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Monday, February 06, 2012

The Fallacy of Normalcy

Quite number of years ago, I was on a family trip to Miami and we took a tour of one of the neighbourhoods. The tour guide's commentary was that in this neighbourhood, anyone who had bought a house there had to abide by the rules of the council. You had to have your grass cut or you would be fined $100. If you didn't get your grass cut, someone would be sent to your house to cut it for you and you would not only have to pay the fine but you would have to pay $100 to the person as well for cutting it. The paint color of your house had to fit within the certain acceptable colors or you would get a fine.  Also, you car had to be kept within the garage out of sight or you would receive a fine. The tour took us by one house where the people broke all the rules and the guide told us that if these people ever sold their house, they would have nothing left due to the amount of fines.

Latin America may have many struggles economically and politically but the one struggle that they never have had is with the fallacy of normalcy. Latinos are very well of the fact that the fairytale life with the perfect family and white picket fence doesn't exist. As well there is next to no pressure to have your life planned out or to be a certain way. Come to think of it, the opposite is quite true, quirkiness is a welcome is seen as having life and flavor.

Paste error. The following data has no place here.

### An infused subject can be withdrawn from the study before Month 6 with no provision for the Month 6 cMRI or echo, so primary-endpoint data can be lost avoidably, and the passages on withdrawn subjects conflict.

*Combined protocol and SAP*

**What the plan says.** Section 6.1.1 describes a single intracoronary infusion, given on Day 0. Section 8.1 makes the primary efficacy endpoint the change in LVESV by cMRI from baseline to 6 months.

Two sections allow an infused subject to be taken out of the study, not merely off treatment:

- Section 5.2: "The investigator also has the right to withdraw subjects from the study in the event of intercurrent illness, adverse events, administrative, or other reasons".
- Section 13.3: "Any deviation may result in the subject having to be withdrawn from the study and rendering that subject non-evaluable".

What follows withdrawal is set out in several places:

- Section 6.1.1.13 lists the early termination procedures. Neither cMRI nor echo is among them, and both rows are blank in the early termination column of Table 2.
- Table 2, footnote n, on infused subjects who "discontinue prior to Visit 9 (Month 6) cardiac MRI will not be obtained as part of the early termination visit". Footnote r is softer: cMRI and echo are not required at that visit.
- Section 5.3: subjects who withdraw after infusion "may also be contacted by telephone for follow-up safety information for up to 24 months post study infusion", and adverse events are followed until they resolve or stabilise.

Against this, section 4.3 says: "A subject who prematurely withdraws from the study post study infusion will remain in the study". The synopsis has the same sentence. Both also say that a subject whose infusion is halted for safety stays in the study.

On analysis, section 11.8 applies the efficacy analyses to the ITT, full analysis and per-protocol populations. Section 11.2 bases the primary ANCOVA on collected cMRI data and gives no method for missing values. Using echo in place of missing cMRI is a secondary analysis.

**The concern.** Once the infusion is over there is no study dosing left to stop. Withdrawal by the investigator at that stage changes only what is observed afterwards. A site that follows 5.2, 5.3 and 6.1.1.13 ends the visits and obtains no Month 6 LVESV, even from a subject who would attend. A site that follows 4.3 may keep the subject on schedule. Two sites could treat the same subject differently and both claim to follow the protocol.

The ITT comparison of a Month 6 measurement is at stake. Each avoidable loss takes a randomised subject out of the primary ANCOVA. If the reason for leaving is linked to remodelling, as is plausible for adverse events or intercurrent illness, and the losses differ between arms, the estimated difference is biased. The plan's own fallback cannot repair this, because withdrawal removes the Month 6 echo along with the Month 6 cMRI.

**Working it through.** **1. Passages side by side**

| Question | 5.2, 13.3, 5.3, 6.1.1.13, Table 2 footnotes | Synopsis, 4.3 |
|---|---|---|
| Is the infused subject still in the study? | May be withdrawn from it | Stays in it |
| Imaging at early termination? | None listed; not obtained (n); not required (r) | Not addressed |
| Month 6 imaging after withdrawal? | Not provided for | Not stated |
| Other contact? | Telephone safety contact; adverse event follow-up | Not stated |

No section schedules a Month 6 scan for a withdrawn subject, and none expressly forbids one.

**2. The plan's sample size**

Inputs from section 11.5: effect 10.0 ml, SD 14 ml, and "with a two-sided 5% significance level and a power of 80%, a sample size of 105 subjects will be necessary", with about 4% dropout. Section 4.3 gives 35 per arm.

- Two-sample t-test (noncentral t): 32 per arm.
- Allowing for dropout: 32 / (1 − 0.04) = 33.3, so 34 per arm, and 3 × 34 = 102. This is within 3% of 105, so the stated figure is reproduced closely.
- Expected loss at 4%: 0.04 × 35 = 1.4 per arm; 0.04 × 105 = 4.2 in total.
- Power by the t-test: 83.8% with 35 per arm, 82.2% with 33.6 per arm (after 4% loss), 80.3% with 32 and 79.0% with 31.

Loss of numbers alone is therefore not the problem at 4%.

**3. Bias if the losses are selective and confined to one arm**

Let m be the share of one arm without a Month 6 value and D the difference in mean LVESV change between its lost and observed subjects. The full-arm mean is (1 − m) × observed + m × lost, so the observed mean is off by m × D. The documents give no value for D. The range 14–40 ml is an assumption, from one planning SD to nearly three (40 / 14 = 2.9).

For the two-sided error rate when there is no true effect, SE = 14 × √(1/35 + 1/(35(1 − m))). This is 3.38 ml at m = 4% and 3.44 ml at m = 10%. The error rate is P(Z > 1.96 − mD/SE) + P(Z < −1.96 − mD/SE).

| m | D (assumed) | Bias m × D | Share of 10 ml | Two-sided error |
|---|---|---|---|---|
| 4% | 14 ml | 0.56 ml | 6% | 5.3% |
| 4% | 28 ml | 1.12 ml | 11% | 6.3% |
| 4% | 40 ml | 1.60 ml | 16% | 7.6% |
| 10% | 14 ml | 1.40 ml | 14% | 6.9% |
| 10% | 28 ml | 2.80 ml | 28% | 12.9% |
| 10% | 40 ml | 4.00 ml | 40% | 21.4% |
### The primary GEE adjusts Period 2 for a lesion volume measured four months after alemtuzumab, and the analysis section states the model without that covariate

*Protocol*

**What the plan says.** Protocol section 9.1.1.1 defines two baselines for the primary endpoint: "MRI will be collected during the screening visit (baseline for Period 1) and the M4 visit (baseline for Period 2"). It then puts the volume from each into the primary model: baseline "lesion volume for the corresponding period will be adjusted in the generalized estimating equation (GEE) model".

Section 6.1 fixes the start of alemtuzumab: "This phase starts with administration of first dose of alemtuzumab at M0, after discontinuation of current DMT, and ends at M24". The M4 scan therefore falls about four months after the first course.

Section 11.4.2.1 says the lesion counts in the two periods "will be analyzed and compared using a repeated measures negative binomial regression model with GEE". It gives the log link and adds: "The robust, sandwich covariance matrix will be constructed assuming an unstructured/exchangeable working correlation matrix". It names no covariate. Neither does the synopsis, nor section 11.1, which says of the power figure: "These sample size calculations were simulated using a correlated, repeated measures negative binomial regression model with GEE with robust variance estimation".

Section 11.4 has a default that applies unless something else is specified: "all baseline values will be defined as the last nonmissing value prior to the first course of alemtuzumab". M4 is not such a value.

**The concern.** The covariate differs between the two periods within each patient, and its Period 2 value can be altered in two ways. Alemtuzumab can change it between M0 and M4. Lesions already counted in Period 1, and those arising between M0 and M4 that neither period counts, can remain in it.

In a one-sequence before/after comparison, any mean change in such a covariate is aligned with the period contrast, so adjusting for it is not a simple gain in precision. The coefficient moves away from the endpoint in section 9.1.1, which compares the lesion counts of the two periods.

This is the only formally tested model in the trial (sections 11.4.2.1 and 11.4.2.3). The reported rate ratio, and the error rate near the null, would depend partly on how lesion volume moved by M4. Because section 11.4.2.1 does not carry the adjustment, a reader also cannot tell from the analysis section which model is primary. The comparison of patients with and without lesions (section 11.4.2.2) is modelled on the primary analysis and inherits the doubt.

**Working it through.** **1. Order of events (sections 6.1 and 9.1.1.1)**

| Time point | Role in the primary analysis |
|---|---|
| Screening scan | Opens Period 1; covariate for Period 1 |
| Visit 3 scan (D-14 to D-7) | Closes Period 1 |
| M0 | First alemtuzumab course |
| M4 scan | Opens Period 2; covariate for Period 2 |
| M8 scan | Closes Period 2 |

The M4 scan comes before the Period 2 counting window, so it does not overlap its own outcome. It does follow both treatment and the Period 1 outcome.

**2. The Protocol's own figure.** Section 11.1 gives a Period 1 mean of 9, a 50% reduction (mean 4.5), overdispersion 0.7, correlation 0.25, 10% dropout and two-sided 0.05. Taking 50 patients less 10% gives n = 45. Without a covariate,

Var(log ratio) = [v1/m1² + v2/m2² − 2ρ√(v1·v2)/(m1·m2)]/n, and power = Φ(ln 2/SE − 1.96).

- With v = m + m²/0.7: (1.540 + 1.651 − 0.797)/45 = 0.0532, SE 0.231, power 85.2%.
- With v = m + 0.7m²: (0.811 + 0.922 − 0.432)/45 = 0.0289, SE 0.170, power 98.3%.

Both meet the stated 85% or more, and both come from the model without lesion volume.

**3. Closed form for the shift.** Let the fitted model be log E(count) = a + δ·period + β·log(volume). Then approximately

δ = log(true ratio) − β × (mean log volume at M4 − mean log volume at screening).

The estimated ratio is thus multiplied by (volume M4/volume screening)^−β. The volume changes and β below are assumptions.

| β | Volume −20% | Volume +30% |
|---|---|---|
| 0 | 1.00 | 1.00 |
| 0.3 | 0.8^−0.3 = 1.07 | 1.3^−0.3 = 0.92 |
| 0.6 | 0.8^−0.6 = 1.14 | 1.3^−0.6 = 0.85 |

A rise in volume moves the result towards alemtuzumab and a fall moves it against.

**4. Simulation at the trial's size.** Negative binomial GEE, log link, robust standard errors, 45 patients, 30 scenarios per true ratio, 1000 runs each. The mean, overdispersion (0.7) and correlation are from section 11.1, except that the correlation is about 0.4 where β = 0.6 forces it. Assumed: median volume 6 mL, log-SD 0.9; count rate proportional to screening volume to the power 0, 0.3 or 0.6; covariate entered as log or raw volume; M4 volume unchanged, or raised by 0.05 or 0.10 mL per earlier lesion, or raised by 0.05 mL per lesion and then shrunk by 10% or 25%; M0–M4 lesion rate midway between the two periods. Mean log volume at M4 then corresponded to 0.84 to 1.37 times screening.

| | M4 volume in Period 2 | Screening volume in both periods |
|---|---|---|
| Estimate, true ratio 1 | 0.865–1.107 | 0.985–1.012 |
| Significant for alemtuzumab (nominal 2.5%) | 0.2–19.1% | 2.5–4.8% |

One of the most memorable moments in my english class where I taught is when I looked into the eyes of my students and told them that sometimes when you are dealing with foreigners, if someone seems a little TOO perfect, then something is wrong. I then mentioned to them that it was easy to see that I'm a little quirky but it was obvious that I was a safe healthy person. They immediately agreed profusely and chimed in that they did think I was a healthy person.

From having an entire lifetime with people always finding fault with me, or saying that something wasn't quite right, it was a huge weight off my shoulders that people here know what I have always known deep inside....there is nothing wrong with me. It may seem like such a simple statement but you have to realize that there are certain factors biological, social disorders, and things that come from my upbringing that have caused me to develop into someone that can easily be misinterpreted.

I will admit that my persona may not properly translate live and in person. But it is a comfort in knowing that I'm not the only one, many genius especially in the world of tech like Mark Zuckerberg (the founder of facebook) are actually very socially awkward in person.  For people like him, social cues are an extremely difficult thing to master.  I'm not that bad,  but I can relate and still for me it takes lots of practice to have success in social scenarios.

It is endearing to spend the majority of my time in a continent and country where the cookie cutter has been thrown out the door and people are free to be what they questions asked. And I certain wouldn't want to be a member of the Solomon family in this hilarious episode of "3rd Rock from the Sun" when the concept of what it means to be the average family hits them for the very first time.


Amorous Alpacas

Amorous Alpacas